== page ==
Staff persons working with persons with limited mobility must learn sound body mechanics in order to safely assist an individual. When lifting, transferring or simply assisting an individual, there is risk to both the person being assisted and to the person doing the assisting! Good lifting and transfer techniques can save the caregiver and the consumer from needless stress and possible injury.
Before You Begin
- Communicate with the person who needs assistance. Let them know what to expect and consider the feelings and wishes of the individual.
- Make sure that you have all the needed equipment and supplies and that you have enough room to safety lift or transfer the consumer.
- Find out if there are specific techniques to be used that are unique for the individual.
- Get help if the plan calls for it and never try lifting alone if the person weighs more than fifty (50) pounds. If you have any doubt about the weight of an individual or your ability to lift, get help!
- If using equipment, check it beforehand to ensure that it is clean, has all of its component parts, and is in working order.
- Be sure that all wheels are locked on wheelchairs or other equipment before you begin to lift or transfer.
- Get a good base of support by spreading your legs slightly apart and keeping your back in alignment.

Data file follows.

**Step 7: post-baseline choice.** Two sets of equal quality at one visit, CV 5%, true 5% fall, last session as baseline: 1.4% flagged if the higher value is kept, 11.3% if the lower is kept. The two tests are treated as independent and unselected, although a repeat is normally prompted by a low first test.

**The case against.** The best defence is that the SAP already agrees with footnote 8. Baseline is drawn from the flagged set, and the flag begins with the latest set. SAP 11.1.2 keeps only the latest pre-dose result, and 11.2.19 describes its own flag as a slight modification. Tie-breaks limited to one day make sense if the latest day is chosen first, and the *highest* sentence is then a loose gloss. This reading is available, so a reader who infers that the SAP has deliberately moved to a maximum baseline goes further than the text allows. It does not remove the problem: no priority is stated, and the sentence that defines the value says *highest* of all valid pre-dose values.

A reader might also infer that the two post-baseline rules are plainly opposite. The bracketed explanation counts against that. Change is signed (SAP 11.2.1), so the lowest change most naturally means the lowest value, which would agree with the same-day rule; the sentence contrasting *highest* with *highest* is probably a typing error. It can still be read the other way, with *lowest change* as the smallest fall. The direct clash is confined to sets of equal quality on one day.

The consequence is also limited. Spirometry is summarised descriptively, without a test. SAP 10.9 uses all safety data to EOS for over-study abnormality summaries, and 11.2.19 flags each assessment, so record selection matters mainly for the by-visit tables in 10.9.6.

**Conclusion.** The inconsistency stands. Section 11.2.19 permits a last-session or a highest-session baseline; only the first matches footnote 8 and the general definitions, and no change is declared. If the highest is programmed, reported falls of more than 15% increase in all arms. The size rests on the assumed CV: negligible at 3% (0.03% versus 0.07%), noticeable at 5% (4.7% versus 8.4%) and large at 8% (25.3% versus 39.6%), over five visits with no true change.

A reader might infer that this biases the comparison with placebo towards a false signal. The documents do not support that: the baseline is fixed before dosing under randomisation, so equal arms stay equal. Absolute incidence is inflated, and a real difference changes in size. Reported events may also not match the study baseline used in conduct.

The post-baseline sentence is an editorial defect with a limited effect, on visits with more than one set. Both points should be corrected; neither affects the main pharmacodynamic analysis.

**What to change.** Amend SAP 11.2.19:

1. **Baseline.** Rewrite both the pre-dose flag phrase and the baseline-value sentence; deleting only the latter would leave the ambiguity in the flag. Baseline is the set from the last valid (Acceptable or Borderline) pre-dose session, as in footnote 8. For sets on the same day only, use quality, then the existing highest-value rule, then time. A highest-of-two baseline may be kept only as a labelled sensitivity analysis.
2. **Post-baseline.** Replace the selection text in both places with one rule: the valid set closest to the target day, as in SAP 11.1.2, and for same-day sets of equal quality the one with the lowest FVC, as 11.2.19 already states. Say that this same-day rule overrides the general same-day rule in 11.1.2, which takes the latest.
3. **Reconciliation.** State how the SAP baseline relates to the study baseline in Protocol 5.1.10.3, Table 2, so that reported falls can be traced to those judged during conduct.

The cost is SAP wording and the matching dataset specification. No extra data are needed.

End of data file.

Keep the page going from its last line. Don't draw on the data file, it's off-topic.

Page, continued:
- Bend your legs at the knees and hips (squat) and let your strong leg muscles do the work.
- Keep the person being lifted close to your body as you lift them.
- Turn your body in the direction of the lift. Never twist the torso without moving the feet.
- Avoid shoulder injury to the person being lifted by never grasping the person under the armpits.
- Avoid neck injury to the person doing the lifting by never allowing the person being lifted to hold you around the neck.
- Avoid back injury to the lifter by moving your whole body in the direction of the lift. Do not twist your back.
- Avoid injury by being aware of loose jewelry that may get caught in clothing or hair as you lift, long fingernails that may scratch the person being lifted, and shoes that do not provide adequate support.
Service providers should make every effort to see that staff who may have to lift people are trained. While this may not be mandatory training, it will provide an extra measure of security to avoid injury to staff and consumers during lifting.
Last updated on June 15th, 2010